After the gastronomic extravaganza of the “world's most expensive meal” in Bangkok earlier this year, where course after course of haute cuisine dished up by a bevy of world-famous, three-Michelin-starred chefs was served to a privileged few, a sequel is now being planned for the end of 2008. Although, with 500 tickets slated for sale, it is destined to be set on a far grander scale than the first iteration, which was enjoyed by fewer than forty invited guests. Thirty 3-star Michelin chefs are slated to show off their culinary talents at the next in the series of “Epicurean Masters of the World” dinners, which is going to be hosted at the breathtaking pyramids of Giza in Egypt. As with the previous event, part of the profits of the Giza feast will be going to charity, although the price of admission per person has been slashed in half from the Bangkok dinner, whose fine French wine, Champagne, and food set diners back by roughly US$30,000 each. The Egypt menu remains a mystery, however, although the culinary focus is said to be more diverse with exotic foods matched with equally unique wine.
Wakuda's story of his journey from his native Japan to Sydney as a 22-year-old seeking new experiences with only a suitcase, has become the stuff of folklore at Tetsuya's. However, it is the rise of this young man, who spoke not a word of English initially, from humble kitchen hand to one of Australia's top chefs that is truly remarkable. While working as a sushi chef at Australian chef Tony Bilson's restaurant Kinsela's in his earlier years, Tetsuya picked up classic French techniques. These techniques, combined with Tetsuya's understanding of Japanese cuisine, have helped define the dining experience he sought to create at Tetsuya's.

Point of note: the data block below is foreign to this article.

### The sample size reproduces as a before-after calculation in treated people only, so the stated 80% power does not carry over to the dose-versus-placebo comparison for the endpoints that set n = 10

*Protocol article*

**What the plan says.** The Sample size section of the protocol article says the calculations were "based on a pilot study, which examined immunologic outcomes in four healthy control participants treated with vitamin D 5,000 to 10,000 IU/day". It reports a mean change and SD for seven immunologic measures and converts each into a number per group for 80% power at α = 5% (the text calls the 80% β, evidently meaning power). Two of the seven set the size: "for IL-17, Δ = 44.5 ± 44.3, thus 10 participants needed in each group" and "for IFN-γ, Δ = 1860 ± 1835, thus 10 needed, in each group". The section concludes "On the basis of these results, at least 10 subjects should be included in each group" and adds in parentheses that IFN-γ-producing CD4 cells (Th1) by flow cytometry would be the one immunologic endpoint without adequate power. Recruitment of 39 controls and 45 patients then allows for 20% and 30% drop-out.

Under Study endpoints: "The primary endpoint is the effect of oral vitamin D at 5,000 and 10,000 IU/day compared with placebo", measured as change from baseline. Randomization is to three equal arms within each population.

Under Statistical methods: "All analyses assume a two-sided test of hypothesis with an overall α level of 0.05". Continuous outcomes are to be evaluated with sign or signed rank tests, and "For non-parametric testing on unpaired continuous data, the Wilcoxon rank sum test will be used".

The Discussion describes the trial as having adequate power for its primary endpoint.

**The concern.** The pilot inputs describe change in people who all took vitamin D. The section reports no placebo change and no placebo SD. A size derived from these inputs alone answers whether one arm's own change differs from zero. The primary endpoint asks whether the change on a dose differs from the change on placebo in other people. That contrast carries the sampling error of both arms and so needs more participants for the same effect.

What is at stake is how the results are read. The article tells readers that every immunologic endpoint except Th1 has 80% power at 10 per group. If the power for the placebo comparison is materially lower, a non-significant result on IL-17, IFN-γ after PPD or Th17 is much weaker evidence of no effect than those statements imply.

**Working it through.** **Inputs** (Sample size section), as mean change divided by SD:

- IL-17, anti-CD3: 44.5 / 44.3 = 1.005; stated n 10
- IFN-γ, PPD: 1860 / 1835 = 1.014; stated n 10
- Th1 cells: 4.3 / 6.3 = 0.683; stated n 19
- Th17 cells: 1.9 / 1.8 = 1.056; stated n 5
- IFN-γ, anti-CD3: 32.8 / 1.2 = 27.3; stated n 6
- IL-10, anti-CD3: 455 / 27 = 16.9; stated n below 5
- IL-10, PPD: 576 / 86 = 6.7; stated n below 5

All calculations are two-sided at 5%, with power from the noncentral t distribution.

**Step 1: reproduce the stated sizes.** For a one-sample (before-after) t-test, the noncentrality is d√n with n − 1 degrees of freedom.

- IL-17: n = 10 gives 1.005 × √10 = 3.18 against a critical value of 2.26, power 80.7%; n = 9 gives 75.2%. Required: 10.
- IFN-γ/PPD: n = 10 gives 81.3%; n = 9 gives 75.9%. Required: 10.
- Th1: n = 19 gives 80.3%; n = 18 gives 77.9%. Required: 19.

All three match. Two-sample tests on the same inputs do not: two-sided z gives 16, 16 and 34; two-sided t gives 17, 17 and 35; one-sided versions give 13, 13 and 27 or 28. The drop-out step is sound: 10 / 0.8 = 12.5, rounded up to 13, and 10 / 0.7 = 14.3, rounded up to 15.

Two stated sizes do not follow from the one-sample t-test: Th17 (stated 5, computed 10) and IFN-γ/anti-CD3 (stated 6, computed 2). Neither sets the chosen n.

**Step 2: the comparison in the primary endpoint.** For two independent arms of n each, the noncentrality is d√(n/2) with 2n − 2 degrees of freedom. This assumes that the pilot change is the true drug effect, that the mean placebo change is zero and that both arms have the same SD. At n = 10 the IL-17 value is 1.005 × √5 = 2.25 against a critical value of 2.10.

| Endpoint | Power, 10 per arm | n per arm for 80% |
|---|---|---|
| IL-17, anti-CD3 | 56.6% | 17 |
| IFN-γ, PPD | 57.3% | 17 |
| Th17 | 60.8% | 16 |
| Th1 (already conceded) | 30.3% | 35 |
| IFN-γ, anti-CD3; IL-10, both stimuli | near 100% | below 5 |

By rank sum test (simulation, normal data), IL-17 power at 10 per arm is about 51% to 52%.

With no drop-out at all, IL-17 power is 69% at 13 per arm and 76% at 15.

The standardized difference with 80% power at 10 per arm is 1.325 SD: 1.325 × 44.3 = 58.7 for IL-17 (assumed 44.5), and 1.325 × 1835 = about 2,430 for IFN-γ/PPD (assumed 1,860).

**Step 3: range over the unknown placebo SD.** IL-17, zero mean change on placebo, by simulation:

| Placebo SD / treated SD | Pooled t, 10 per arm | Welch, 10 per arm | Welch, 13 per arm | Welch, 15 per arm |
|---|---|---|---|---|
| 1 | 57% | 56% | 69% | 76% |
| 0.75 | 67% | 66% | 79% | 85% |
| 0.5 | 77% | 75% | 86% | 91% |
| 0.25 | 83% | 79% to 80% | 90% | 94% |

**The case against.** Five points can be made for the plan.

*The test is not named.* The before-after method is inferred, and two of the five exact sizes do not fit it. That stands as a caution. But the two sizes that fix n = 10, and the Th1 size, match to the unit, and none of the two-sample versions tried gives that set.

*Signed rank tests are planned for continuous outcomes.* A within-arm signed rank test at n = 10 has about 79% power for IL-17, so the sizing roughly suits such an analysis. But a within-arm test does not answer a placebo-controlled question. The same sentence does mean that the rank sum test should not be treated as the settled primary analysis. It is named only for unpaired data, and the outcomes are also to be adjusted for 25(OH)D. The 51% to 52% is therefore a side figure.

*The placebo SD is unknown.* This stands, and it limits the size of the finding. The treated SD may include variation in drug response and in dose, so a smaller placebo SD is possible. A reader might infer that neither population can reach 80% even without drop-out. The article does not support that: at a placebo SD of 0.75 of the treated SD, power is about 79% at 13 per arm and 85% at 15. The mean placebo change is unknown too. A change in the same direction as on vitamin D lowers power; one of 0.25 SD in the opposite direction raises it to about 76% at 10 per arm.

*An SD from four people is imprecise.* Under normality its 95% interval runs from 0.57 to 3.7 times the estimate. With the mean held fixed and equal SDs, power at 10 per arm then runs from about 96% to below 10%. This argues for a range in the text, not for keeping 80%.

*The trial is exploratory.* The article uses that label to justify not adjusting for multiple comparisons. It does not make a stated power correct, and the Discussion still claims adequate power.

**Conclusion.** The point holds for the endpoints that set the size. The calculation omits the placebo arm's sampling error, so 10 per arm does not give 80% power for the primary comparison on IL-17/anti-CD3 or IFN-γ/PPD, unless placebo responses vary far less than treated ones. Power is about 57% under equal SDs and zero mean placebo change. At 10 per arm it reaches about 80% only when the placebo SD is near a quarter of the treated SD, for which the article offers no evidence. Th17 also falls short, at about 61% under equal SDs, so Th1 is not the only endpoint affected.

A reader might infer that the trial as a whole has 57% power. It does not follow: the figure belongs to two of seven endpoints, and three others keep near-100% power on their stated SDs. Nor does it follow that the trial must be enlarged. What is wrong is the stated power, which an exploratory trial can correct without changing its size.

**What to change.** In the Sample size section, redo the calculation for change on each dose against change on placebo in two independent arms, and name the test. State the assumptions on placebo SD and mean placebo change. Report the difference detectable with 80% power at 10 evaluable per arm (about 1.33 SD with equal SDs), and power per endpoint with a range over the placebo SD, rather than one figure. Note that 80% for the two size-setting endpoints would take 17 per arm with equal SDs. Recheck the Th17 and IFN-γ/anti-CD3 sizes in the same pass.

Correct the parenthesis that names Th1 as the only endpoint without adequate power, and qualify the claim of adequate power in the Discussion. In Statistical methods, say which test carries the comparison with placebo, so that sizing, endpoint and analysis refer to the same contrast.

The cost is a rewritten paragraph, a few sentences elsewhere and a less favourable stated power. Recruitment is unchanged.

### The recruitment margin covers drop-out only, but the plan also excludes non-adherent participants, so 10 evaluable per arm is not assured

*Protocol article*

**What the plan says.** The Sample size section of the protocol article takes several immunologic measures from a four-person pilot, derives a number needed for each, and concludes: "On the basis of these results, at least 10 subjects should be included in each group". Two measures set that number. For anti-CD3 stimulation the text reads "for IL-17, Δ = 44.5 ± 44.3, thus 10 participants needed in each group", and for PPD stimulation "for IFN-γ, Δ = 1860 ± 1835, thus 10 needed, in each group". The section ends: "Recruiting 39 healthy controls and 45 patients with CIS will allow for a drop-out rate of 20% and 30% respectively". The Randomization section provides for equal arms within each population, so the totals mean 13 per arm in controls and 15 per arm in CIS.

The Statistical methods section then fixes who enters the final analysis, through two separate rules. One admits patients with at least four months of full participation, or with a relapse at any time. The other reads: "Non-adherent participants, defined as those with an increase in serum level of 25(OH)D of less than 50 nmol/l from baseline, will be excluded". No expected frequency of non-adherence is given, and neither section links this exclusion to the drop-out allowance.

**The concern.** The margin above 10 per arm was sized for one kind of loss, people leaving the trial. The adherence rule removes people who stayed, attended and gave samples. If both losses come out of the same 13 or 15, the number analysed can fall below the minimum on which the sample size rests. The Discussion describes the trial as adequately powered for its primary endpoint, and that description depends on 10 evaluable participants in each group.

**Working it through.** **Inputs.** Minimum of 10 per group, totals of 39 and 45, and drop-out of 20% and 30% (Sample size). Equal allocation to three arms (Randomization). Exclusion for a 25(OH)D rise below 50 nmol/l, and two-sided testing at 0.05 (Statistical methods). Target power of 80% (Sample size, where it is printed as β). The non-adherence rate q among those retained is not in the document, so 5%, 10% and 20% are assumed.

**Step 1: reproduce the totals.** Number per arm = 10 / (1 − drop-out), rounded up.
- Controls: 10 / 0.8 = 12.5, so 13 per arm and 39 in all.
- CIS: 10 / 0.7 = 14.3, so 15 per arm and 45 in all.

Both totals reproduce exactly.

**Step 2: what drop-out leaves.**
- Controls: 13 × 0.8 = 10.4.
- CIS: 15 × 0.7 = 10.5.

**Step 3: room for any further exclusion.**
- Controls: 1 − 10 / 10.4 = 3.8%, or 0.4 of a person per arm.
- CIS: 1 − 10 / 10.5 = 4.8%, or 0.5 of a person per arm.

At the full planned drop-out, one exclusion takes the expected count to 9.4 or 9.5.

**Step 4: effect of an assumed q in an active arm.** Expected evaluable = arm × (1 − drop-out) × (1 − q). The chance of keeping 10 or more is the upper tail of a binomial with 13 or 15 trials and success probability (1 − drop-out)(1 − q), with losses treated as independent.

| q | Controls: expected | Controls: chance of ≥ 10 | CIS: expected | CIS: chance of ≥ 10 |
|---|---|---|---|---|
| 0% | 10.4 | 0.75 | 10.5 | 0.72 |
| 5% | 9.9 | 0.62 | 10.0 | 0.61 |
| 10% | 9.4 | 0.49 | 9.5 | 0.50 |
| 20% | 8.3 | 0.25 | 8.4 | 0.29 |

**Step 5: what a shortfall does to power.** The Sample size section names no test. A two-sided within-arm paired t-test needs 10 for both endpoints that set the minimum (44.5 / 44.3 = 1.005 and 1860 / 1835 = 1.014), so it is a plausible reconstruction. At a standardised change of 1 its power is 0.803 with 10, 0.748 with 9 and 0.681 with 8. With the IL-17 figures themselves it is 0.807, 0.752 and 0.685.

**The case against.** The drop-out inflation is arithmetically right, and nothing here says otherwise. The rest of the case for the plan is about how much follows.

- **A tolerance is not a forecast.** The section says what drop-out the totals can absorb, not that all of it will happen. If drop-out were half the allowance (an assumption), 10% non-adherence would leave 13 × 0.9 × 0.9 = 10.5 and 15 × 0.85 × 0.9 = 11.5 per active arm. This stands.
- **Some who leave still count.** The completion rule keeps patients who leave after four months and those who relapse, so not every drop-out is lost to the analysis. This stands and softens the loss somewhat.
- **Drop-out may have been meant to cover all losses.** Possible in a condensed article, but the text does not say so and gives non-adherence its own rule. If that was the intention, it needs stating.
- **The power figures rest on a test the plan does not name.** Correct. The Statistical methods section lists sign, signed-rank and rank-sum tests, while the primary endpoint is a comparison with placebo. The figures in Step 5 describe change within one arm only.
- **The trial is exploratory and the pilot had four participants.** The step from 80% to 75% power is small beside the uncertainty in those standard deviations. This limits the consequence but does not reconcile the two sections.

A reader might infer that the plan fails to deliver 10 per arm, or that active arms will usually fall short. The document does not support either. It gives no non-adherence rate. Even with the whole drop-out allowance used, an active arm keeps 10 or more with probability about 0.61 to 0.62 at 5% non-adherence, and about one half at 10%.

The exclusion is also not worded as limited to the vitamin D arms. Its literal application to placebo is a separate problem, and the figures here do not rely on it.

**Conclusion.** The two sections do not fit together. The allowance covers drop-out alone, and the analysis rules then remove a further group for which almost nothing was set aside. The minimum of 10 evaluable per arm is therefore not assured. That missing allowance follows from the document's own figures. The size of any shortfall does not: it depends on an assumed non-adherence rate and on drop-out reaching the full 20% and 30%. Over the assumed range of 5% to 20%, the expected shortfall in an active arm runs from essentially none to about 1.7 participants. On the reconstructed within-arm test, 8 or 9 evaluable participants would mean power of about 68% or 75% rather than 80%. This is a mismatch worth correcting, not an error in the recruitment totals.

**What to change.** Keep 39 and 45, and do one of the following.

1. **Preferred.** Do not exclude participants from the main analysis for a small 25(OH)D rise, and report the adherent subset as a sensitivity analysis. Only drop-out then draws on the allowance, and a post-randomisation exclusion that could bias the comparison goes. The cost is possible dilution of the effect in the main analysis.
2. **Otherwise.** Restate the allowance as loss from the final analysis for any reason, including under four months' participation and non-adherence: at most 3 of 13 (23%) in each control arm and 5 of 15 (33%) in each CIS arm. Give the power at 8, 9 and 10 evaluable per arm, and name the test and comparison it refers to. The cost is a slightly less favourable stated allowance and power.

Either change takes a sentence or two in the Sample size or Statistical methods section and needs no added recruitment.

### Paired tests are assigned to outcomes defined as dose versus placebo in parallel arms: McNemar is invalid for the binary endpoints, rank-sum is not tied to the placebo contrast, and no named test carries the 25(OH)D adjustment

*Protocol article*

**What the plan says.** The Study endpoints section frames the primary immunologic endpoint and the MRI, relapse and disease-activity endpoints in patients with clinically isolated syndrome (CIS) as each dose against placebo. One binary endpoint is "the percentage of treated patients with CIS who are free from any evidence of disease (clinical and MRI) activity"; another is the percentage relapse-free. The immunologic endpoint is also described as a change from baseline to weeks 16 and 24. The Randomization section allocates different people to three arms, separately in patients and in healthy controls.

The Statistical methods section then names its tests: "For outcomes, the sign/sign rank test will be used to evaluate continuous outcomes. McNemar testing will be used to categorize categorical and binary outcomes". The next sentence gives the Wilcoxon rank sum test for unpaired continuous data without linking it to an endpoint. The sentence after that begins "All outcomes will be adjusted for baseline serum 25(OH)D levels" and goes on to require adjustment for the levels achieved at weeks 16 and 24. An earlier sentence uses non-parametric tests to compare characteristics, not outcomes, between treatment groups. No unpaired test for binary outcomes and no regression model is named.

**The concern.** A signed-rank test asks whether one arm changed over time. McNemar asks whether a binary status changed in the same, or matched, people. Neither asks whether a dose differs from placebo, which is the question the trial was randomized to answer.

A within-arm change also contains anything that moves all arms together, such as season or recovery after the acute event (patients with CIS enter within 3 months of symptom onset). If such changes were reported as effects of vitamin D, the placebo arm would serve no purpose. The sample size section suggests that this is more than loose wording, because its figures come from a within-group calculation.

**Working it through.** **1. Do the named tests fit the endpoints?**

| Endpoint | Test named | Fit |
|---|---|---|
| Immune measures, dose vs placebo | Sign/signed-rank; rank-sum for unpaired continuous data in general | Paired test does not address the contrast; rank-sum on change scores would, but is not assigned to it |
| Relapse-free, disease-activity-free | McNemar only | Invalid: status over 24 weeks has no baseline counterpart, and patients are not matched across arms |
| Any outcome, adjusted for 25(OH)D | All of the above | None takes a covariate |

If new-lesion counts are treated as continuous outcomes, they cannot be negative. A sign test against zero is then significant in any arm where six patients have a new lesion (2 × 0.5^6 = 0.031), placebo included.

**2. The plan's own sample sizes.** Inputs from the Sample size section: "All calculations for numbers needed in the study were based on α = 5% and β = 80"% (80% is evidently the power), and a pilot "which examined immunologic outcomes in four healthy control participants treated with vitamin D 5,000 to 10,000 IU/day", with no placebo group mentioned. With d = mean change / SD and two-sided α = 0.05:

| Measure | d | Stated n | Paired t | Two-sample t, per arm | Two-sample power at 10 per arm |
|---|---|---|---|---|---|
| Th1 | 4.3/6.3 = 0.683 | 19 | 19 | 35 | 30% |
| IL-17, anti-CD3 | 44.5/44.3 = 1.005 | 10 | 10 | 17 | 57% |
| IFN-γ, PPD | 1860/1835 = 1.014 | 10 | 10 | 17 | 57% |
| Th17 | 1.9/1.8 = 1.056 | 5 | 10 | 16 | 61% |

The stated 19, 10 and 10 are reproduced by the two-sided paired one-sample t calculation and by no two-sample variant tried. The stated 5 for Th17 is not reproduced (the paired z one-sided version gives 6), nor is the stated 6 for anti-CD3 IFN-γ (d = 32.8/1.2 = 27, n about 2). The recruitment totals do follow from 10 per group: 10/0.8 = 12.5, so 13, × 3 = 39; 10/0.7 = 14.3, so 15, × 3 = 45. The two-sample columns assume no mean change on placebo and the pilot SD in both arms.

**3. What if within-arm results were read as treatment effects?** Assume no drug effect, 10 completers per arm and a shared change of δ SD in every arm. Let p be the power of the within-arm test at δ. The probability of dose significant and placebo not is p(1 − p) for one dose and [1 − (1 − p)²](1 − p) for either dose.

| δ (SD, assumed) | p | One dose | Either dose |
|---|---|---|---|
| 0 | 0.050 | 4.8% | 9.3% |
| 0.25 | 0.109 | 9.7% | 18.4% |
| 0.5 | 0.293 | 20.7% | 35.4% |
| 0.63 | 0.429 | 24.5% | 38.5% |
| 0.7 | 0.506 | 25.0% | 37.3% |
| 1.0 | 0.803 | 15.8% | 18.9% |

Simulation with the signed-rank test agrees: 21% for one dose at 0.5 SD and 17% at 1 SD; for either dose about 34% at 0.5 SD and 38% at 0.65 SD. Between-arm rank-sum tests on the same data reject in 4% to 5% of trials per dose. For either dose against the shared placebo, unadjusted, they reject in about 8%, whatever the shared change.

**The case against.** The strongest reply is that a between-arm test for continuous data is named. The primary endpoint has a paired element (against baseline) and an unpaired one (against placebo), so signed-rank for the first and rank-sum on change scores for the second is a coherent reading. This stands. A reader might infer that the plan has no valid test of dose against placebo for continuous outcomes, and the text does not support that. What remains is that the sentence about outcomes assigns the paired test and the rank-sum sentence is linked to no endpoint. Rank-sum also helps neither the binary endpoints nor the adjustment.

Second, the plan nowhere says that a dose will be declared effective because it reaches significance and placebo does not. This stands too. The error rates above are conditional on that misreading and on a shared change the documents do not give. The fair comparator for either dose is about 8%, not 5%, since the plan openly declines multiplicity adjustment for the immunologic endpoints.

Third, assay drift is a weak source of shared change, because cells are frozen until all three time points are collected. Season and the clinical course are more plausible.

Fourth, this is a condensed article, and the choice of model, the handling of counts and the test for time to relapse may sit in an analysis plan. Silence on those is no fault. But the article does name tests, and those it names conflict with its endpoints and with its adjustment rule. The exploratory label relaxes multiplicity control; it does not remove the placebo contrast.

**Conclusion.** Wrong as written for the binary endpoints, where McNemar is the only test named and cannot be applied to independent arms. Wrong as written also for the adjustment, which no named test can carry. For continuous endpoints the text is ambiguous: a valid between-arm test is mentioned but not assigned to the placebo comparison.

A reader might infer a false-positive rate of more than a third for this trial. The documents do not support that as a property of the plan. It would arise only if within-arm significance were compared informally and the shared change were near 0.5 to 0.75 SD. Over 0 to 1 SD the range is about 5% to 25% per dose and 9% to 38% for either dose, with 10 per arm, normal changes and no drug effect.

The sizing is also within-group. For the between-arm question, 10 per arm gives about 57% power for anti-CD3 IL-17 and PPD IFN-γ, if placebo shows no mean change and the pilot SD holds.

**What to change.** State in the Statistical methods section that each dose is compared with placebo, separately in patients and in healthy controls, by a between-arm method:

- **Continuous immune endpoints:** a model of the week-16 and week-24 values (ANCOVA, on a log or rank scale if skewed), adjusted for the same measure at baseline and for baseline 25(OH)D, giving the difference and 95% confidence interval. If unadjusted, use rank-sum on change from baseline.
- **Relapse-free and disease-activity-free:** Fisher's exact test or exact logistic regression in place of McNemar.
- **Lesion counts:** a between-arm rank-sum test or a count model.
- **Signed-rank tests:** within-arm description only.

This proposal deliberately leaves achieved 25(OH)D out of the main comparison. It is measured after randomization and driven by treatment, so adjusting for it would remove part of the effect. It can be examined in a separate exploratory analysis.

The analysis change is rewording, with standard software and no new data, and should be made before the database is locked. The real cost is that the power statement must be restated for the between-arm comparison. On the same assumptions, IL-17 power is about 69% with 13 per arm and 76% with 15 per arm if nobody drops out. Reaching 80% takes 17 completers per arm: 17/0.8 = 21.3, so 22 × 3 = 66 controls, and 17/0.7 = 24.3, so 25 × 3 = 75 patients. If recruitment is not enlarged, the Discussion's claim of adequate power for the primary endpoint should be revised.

Tetsuya's signature dish is confit of ocean trout served with unpasteurized ocean trout roe. Other highlights include double cooked de-boned spatchcock with braised daikon and bread sauce, Snow Egg and Caviar Sandwich and grilled fillet of grain fed beef with sansho & shiitake mushrooms.
Celebrated chef Pierre Gagnaire imbues his adventurous spirit into his second Asian venture (the first being Pierre Gagnaire à Tokyo). Hailing from a family of restaurant owners, Pierre began his career managing his family restaurant Le Clos Fleuri, and opened his first restaurant in Saint-Étienne in the early 1980s. Success in a subsequent venture earned him 3 stars in the Michelin Guide, and 3 more followed with his Parisian establishment, Pierre Gagnaire. His experimentation with molecular gastronomy in 2000 had a major impact on him and was to be a major influence in his future gustatory creations.
Pierre's signature dishes are red tuna fillet layered with colonnata fat, squid ink gnocchi; 'bulots facon bretonne' (or sea snails) Kombu seaweed sequins; artichokes 'poivrade', squid, smoked eel, haddock and belotta, and pan fried John Dory with aromatic olive oil.